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COVER STORY: Human Security—The Pursuit of Peace and Happiness

Giving Substance to Human Security


In recent years, human security has emerged as a major issue in the international community. Sadako Ogata, president of the Japan International Cooperation Agency (JICA), has devoted her energies to developing the concept. The Japan Journal's Osamu Sawaji asked Ogata for her thoughts on human security and on related activities in which Japan is involved.

Japan International Cooperation Agency President Sadako Ogata

Why has human security come to the fore in the international community in recent years?

Sadako Ogata: In the 1990s when I served as United Nations High Commissioner for Refugees, the Cold War ended, and regional conflict broke out in various regions followed by the disintegration of federal nations such as the former Soviet Union and the former Yugoslavia, and large numbers of refugees fled across national borders to other countries. The state, which should protect people inside its own boundaries, was not able to do so due to conflicts. Furthermore, in the countries into which the refugees fled, there was no obligation to protect those who were not countrymen. Refugees were no longer protected by anyone. In light of these situations, the view gradually spread that the traditional state-centric approach alone is insufficient when it comes to the safety of human beings, and that perhaps what is required more is the human-centric perspective.

How did the Commission on Human Security, of which you used to be co-chair, came to be established?

In 2001, Kofi Annan, the then secretary-general of the United Nations, paid a visit to then Prime Minister Yoshiro Mori. Wishing to accomplish "freedom from fear" which was freedom from military conflict, and "freedom from want" which was freedom from blights such as poverty and infectious disease, he sought the cooperation of Japan, which had a track record of nonmilitary international cooperation. Prime Minister Mori, who had been thinking about adopting human security as a specific policy goal, agreed to this request. Thus, the Commission on Human Security was established as a result of their proposal.

The Commission on Human Security published its final report as a commission in 2003. This report suggests two broad strategies of achieving human security. One is that states must assume responsibility for protecting people, that they must conduct policies that take into consideration the survival, dignity, and livelihood of people, and that they must strengthen those policies. In concrete terms, this applies to such things as legislation, governance and decisions on systems. However, this alone cannot achieve the safety of human beings. What is also required is the empowerment of people. This is, in other words, the strengthening of the power of people to think for themselves about what is needed, and then take action. The report points out that the combination of these two things will accomplish human security.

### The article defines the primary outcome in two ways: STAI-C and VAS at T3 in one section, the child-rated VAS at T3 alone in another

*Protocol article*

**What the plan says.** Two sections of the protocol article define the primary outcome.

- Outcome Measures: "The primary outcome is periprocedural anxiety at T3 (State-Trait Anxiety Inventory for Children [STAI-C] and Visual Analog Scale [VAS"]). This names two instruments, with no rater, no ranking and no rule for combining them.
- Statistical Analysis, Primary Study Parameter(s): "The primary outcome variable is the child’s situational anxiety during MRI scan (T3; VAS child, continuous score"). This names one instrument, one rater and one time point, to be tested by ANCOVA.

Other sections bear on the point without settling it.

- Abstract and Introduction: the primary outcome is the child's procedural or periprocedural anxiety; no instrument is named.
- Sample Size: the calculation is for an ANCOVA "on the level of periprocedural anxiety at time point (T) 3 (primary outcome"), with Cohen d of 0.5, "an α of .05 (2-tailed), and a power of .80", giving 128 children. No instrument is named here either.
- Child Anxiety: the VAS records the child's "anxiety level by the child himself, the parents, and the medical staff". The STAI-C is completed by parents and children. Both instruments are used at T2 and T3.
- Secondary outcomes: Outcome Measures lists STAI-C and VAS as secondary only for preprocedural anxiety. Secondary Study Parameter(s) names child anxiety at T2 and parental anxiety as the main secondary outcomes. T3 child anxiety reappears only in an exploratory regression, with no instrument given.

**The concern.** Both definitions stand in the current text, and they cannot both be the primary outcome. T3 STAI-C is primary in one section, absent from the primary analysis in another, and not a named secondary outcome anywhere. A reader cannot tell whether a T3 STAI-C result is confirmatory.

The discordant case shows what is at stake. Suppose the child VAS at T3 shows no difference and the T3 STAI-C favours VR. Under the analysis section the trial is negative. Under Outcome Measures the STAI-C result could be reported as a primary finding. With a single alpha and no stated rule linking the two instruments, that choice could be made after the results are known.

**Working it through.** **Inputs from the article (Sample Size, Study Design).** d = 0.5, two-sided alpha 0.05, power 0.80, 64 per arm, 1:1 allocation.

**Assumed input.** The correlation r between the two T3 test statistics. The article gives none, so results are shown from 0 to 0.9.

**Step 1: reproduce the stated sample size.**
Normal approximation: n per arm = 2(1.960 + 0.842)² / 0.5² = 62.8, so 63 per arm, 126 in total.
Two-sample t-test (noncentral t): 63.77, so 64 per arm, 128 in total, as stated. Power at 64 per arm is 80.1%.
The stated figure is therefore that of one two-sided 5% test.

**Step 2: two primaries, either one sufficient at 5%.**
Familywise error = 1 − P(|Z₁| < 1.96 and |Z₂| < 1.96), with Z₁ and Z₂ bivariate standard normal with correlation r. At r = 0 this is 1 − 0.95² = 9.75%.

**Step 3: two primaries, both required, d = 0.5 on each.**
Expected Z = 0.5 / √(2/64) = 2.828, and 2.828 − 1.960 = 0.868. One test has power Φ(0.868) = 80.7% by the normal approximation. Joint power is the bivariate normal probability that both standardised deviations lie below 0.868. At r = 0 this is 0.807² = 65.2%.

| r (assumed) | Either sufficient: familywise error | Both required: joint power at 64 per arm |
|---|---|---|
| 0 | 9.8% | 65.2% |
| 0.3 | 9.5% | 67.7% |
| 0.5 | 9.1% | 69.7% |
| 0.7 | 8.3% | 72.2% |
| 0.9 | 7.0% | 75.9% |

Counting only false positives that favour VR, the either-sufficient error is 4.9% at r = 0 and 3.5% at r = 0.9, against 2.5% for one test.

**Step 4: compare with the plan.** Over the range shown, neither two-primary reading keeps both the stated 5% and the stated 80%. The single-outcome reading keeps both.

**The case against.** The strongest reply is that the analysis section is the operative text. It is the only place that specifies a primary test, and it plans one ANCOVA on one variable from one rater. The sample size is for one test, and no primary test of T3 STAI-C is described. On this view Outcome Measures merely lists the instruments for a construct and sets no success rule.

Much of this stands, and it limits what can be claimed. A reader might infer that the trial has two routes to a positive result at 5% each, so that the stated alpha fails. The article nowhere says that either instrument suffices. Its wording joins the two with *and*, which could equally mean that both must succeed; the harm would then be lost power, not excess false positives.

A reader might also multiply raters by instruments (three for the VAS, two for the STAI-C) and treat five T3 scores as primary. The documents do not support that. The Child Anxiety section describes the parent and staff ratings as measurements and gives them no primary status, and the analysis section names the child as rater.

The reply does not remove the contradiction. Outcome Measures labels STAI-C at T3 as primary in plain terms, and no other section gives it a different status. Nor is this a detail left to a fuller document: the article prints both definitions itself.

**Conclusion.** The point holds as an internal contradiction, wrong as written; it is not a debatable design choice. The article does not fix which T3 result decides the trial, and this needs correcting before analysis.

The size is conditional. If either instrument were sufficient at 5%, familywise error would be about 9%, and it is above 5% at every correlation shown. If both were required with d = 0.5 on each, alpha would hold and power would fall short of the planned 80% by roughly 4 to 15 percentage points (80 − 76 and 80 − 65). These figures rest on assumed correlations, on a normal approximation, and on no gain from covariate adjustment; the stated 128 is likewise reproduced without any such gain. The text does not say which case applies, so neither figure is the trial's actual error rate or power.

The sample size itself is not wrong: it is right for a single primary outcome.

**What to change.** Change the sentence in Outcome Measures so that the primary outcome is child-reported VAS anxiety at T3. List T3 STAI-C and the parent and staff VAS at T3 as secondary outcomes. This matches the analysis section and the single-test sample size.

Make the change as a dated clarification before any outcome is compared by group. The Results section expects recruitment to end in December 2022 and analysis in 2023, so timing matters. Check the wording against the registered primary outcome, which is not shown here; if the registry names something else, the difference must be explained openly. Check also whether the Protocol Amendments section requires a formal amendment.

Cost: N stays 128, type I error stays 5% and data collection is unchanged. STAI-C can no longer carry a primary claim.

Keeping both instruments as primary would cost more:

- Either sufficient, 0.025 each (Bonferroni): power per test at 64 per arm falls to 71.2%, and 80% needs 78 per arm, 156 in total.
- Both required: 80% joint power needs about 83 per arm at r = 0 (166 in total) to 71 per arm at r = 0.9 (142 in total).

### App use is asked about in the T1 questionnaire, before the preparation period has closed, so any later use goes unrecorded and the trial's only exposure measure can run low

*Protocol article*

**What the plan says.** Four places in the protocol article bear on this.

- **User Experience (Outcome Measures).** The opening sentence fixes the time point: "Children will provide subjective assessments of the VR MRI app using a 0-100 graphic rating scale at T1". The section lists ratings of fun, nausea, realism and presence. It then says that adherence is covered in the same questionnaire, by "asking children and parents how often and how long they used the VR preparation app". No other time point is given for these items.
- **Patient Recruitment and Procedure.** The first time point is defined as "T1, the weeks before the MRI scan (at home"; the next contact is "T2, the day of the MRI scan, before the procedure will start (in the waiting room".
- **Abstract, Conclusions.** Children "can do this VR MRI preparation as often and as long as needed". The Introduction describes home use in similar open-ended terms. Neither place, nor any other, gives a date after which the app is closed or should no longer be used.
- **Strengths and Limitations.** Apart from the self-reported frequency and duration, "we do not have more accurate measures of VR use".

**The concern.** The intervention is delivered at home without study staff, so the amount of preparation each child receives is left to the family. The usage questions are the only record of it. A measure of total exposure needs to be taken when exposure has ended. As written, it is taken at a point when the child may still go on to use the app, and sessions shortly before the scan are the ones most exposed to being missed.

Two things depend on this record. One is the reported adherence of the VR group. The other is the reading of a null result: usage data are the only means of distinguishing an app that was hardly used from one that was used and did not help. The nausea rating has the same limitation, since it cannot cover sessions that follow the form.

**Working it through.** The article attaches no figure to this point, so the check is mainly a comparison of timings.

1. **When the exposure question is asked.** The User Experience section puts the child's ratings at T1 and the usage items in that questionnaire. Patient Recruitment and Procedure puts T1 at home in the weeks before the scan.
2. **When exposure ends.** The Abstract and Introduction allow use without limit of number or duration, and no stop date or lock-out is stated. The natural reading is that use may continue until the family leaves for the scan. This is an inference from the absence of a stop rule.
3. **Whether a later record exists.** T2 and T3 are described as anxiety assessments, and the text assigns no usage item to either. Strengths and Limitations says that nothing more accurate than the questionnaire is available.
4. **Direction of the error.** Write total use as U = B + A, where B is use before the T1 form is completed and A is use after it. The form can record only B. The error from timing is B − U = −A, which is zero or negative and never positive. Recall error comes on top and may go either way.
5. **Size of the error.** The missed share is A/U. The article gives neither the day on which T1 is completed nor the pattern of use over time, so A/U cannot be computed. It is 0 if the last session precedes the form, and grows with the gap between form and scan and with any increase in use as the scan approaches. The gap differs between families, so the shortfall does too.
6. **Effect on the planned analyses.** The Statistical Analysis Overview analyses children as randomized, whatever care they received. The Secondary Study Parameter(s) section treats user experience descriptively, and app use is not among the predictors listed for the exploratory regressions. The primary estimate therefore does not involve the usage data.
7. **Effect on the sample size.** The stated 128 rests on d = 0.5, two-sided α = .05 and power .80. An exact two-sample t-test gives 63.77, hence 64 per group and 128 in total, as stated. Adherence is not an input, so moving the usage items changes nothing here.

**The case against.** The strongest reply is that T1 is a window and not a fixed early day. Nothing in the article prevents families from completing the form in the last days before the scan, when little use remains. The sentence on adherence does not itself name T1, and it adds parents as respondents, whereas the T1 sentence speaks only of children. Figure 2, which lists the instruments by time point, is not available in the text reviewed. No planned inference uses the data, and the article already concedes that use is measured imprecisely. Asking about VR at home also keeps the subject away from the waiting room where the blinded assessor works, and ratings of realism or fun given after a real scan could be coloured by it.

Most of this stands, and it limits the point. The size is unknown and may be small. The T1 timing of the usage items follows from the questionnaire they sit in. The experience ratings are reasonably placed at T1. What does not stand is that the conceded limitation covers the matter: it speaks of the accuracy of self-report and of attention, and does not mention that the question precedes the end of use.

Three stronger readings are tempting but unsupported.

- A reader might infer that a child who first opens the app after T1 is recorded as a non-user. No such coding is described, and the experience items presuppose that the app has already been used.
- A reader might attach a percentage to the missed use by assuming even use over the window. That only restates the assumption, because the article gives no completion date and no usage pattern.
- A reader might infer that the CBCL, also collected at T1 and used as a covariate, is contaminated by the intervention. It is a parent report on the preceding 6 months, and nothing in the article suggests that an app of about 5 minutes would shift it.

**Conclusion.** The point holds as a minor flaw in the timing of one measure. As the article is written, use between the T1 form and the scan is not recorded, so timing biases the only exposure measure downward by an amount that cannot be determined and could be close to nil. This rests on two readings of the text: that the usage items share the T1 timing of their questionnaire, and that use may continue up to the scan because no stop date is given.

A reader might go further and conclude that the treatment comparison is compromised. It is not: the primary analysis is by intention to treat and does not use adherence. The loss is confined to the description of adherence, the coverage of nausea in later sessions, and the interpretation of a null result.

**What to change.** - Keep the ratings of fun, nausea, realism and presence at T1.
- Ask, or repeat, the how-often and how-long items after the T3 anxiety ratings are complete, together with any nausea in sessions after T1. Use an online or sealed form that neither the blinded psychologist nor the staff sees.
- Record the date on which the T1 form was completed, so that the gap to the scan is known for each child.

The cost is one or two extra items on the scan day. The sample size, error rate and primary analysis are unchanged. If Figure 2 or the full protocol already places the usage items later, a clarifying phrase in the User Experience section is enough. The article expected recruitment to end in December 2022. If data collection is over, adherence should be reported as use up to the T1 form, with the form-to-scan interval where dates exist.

How has Japanese official development assistance (ODA) changed in accordance with the concept of human security?

In 2003, I assumed the post of president of JICA, which implements Japan's ODA. In the same year, the Japanese government revised the ODA Charter, and stipulated that the perspective of "human security" should be incorporated into ODA. In response to this, JICA reviewed the projects that they implement based on the notion of human security.

Firstly, JICA decided to enhance the approach of putting together a support program while holding detailed discussions with recipient governments on what kind of support was required, and then implementing it. The agency had previously carried out support and development for specific individual goals, such as building schools for children's education, or building hospitals to help sick people, but by incorporating the perspective of human security, this changed to providing multi-faceted support from the viewpoint of "what should be done to enhance the livelihood of this person in a comprehensive way?"

Could you give us some recent examples of JICA support based on the notion of human security?

For example, there had been ongoing civil war for years in the Democratic Republic of the Congo in Africa, with many people suffering from violence and poverty. The United Nations Peacekeeping Operations (PKO) are now being deployed in the Congo in an effort to maintain public order, but in the future, PKO withdrawal is anticipated. When this happens, the people will have to maintain public order by themselves. So since 2004 JICA has been conducting training for police officers in cooperation with the United Nations. This training is a re-education program on the role of police officers in protecting citizens, the rules of correct conduct of police officers, police activities that respect human rights, and so forth. So far, more than 17,000 police officers have participated in the training.

In this region, through the United Nations Trust Fund for Human Security (see box in the next page), primary schools are being renovated and built, and activities are being carried out for infectious disease prevention. By combining several approaches such as these, JICA aims to accomplish human security.